Post the June Fed rate hike, the proposed balance sheet reduction by limiting reinvestment from maturing Treasuries drew no response from the bond market, indeed, on the day yields eased due to weak retail sales. The full impact of reduced monetary support therefore needs the helping hand of something else, most likely an element of fiscal success from the US administration. This has become complicated by the debt ceiling, which needs to be dealt with by late August. The combination of tax cuts and spending sits uneasily in the Republican camp.
Outside these policy issues, inflation is still the one economic metric that is likely to shift opinion. Much has been written about the refusal of US inflation to lift its head, notwithstanding tight labour markets and an apparent rise in wages. Shelter costs (housing and housing related) accounts for some 40% of the CPI. The irony is that low interest rates have induced decent supply, particularly in apartments, and therefore rentals are softening. Perversely, therefore, a rise in interest rates may see some inflation come through. A similar argument could be made for goods, where China’s repetitive stimulus and unwillingness to deal with bad debts has encouraged capacity and excess supply.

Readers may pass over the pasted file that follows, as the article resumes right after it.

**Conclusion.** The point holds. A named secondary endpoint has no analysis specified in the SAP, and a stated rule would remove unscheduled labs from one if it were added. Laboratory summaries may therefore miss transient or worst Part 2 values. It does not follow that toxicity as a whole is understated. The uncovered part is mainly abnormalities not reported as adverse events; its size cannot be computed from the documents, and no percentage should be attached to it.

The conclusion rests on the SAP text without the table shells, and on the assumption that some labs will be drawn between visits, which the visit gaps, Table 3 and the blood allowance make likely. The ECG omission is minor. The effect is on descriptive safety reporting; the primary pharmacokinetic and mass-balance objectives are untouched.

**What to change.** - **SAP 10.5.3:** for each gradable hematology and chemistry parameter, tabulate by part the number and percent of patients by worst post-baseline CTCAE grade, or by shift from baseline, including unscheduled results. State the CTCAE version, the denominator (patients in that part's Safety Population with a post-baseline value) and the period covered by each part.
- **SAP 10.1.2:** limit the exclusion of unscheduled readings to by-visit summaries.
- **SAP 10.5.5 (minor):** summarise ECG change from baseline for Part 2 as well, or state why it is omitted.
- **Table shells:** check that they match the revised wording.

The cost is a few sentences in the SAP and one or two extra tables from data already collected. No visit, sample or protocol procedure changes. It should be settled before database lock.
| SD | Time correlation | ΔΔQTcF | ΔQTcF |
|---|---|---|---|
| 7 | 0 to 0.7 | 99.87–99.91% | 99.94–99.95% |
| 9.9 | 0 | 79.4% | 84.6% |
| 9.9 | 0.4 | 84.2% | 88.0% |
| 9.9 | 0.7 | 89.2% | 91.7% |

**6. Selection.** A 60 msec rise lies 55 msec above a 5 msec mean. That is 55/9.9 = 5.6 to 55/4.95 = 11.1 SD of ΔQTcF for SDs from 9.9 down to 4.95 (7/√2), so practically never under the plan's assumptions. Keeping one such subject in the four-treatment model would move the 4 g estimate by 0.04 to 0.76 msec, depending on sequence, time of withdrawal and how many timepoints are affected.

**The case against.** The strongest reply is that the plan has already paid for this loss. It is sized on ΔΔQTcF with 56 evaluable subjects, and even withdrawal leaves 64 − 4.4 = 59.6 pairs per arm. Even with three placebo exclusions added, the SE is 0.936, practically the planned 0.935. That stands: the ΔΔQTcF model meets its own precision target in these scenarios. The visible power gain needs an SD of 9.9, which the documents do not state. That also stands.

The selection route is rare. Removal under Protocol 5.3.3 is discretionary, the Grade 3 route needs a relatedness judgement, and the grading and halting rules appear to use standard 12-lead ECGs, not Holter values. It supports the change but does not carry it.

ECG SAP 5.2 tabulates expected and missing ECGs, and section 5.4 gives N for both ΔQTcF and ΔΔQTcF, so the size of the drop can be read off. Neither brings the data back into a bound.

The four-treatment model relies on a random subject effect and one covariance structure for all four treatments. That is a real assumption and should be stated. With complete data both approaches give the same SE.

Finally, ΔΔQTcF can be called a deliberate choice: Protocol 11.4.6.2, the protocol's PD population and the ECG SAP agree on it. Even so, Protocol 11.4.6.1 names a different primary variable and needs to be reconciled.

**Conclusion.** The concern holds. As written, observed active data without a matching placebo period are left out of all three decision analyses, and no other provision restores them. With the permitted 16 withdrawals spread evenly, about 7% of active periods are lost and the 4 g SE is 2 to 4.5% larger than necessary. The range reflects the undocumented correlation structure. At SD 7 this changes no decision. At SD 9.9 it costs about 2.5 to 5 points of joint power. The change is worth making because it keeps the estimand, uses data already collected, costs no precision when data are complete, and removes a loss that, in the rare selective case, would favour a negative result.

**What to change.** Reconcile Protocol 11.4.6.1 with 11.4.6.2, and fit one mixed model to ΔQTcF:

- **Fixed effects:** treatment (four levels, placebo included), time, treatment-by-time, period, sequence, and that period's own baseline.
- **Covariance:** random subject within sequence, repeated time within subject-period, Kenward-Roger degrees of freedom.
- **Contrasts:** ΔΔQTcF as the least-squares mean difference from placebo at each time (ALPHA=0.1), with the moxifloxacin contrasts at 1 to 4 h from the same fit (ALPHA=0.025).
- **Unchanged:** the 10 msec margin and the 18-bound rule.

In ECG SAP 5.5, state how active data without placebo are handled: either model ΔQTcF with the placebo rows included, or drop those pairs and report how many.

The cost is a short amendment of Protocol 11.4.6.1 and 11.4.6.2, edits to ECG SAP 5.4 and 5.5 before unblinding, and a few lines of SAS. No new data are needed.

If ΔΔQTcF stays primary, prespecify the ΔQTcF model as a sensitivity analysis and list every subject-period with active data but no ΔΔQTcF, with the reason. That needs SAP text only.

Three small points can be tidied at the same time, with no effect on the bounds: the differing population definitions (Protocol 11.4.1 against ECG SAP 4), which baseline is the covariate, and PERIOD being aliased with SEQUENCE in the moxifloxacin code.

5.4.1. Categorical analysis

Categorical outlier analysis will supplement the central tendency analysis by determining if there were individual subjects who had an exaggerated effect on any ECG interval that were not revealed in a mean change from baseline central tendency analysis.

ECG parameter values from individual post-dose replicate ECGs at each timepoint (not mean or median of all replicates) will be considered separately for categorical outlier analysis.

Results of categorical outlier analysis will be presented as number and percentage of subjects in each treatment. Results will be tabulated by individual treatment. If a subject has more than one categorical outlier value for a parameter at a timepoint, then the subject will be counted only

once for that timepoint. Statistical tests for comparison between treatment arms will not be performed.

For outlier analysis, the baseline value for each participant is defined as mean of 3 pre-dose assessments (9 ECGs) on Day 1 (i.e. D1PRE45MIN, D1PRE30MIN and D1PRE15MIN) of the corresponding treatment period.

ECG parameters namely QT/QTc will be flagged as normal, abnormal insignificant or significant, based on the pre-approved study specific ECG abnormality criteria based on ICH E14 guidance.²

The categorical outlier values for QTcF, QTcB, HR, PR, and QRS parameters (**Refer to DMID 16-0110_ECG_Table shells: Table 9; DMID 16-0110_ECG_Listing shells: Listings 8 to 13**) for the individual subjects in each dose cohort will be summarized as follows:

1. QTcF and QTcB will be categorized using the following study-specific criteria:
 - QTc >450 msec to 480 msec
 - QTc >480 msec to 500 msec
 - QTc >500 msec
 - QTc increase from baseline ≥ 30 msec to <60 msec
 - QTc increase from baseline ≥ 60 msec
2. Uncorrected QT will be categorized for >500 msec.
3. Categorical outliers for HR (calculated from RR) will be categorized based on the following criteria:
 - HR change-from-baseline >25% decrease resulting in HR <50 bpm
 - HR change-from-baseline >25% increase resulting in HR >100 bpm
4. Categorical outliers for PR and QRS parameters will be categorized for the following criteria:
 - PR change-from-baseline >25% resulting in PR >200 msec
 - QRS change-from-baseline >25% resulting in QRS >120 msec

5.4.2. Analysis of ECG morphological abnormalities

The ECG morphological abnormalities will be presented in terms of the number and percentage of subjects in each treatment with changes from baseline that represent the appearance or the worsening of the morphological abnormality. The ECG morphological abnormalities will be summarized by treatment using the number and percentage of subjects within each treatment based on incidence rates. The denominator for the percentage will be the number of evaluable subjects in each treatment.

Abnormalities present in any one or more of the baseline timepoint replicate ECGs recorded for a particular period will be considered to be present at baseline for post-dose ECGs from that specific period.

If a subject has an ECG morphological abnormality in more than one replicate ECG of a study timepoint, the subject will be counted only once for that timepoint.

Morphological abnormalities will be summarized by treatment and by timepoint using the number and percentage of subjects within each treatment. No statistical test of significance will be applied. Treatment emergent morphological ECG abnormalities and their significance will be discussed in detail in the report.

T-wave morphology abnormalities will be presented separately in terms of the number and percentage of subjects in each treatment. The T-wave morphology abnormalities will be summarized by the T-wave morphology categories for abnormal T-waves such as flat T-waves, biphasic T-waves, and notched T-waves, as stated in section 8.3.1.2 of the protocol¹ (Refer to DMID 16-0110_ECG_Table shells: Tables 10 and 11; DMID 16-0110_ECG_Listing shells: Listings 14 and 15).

Pimco, well known for their secular forums, makes the case that there are two potential outcomes. A protracted period of low growth and low inflation (and low investment returns) while economies would be vulnerable to any disruption without a buffer. The second is for rising rates, which could well become the seed to the downturn, but then there would be the capacity to signal support through rates. Neither make one glow with appetite to take on more risk in investment portfolios.
The inclusion of 222 China A shares (each at a partial inclusion factor of 5%) in the MSCI index from 2018 is a small step towards an inevitable structural change in the regional balance towards China and more than likely, India, in the coming decades. The incremental nature of the move belies the end result. Developed country representation will fall, and in the MSCI Asia Pacific index, Australia will be a loser in terms of weighting along with Taiwan and Korea. In the Emerging Market index, the addition builds on the current China representation through the other designations (H shares, overseas shares, Red Chips).
Assuming China’s financial markets behave according to plan, it is more than likely the inclusion will progressively widen and deepen. This will go hand in hand with more analysis of these stocks, many of which are unfamiliar to investors accustomed to seeing the likes of Tencent, Alibaba or China Mobile in their portfolios. It is also likely to dampen the volatility and irrational valuation in the market as institutional investors introduce greater discipline to pricing.